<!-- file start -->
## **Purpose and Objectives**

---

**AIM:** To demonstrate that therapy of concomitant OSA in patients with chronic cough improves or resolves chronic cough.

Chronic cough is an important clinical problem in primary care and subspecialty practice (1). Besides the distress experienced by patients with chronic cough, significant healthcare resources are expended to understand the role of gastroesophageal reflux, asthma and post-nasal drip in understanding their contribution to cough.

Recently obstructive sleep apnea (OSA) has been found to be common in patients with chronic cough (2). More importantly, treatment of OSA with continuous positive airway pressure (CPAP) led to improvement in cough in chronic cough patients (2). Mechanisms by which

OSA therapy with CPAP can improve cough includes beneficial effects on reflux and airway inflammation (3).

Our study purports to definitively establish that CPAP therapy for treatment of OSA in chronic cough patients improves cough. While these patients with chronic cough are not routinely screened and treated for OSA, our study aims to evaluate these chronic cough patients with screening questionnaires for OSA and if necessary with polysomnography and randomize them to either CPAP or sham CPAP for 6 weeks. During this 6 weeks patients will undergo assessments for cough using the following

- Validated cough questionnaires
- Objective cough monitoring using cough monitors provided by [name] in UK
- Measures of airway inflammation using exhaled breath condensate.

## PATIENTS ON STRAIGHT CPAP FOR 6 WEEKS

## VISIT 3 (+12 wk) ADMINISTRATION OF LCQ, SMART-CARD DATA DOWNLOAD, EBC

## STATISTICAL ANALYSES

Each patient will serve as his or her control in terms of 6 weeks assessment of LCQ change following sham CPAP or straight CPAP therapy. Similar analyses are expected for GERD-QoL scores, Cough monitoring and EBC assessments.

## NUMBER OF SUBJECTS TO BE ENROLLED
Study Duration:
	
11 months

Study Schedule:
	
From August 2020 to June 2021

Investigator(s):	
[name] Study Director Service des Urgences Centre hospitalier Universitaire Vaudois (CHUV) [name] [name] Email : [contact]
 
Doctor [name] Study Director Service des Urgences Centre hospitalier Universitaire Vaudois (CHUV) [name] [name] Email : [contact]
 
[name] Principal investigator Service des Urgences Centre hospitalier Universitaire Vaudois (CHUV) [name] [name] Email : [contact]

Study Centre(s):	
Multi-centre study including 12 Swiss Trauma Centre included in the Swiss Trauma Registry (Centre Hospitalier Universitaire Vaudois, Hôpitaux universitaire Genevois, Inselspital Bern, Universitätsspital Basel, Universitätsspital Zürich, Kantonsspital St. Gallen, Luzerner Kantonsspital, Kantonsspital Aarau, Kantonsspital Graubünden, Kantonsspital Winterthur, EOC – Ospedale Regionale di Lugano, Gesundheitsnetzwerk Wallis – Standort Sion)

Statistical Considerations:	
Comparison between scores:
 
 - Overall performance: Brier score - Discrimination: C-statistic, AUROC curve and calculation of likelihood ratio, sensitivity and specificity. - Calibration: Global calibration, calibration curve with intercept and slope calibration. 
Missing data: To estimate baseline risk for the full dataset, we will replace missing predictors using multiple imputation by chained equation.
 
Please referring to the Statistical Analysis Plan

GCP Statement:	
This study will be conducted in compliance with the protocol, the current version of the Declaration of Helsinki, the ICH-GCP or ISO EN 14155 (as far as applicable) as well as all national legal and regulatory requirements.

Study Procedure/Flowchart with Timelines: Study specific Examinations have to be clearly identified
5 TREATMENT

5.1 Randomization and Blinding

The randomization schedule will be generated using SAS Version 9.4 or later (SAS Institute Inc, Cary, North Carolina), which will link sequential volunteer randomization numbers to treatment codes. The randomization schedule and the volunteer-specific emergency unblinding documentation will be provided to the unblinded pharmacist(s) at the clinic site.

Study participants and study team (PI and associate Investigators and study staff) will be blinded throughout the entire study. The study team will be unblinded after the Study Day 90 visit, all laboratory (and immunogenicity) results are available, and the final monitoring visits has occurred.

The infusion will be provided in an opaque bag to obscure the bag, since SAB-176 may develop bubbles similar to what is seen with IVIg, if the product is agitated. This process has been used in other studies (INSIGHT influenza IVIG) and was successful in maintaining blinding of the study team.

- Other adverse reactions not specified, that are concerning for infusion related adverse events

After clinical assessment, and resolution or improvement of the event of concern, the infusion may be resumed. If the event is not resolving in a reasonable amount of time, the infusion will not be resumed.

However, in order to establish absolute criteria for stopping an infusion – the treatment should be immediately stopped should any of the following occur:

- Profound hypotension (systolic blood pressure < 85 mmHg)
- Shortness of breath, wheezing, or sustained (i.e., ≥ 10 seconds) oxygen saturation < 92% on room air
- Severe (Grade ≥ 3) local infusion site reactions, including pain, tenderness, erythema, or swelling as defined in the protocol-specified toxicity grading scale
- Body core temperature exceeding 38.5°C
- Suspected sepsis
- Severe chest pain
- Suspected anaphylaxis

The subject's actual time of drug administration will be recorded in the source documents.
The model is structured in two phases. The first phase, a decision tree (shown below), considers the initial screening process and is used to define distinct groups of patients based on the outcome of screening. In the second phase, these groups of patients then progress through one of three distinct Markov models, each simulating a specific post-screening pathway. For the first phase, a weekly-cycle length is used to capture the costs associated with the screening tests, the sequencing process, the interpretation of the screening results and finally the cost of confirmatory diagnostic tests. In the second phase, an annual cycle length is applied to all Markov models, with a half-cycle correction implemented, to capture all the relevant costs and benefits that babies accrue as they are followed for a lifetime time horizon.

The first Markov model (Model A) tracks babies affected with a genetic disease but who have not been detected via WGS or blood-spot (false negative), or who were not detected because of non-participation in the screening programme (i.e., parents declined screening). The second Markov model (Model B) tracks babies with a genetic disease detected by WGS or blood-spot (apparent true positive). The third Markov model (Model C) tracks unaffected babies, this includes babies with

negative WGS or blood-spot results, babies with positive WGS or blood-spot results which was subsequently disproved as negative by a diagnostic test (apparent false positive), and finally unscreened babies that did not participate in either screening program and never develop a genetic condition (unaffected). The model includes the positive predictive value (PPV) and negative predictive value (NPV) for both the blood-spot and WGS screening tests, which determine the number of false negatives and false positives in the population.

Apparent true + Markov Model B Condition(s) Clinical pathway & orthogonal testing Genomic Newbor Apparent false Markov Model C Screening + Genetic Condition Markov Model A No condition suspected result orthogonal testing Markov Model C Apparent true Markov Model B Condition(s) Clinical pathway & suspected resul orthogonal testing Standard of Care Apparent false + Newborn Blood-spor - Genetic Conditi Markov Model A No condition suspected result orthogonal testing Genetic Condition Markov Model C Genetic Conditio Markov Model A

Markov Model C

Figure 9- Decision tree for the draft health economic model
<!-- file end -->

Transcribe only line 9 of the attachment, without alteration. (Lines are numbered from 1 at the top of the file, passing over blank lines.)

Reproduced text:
- Objective cough monitoring using cough monitors provided by [name] in UK